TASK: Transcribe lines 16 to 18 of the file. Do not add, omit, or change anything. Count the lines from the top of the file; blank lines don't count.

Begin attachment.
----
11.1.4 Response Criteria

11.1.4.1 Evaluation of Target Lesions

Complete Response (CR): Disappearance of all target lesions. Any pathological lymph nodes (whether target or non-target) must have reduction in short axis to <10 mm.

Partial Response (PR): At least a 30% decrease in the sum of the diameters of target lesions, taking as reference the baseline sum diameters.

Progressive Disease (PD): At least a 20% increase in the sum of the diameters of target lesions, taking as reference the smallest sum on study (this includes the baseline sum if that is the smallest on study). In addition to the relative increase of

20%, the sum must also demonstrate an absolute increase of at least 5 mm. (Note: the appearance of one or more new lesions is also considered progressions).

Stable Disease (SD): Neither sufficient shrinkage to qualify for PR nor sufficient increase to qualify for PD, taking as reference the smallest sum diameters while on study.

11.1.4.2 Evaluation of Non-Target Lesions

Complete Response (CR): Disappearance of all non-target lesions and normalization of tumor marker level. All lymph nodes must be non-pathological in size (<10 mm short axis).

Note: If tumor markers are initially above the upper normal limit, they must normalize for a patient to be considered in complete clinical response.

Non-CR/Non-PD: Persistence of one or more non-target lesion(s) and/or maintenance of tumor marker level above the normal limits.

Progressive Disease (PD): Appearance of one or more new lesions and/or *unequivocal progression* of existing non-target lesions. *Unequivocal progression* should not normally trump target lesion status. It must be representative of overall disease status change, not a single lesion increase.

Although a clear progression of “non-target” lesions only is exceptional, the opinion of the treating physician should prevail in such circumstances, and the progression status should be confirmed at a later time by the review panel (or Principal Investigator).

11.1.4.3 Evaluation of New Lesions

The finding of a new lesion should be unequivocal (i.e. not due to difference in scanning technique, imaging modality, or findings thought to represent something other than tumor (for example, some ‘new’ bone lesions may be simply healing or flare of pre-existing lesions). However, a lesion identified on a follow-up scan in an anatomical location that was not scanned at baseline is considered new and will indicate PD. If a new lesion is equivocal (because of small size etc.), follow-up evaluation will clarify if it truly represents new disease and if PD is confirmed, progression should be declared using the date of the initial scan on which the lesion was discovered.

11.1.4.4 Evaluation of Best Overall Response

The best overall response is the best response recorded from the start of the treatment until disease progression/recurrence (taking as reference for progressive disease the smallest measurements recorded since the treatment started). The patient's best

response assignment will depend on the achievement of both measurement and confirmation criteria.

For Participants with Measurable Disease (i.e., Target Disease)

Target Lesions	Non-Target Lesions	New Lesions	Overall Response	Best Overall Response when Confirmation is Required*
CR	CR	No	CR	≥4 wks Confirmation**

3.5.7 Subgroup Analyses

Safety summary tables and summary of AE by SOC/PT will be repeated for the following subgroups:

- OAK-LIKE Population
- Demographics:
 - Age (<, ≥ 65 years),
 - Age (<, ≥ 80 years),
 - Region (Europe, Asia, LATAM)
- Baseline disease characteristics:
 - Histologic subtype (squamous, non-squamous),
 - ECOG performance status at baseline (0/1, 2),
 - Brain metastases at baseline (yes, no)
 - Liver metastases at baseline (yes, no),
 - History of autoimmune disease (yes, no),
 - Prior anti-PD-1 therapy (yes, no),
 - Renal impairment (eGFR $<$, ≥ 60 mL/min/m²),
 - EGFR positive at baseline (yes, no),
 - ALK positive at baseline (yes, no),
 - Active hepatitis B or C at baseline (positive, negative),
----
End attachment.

11.1.4.4 Evaluation of Best Overall Response

The best overall response is the best response recorded from the start of the treatment until disease progression/recurrence (taking as reference for progressive disease the smallest measurements recorded since the treatment started). The patient's best

response assignment will depend on the achievement of both measurement and confirmation criteria.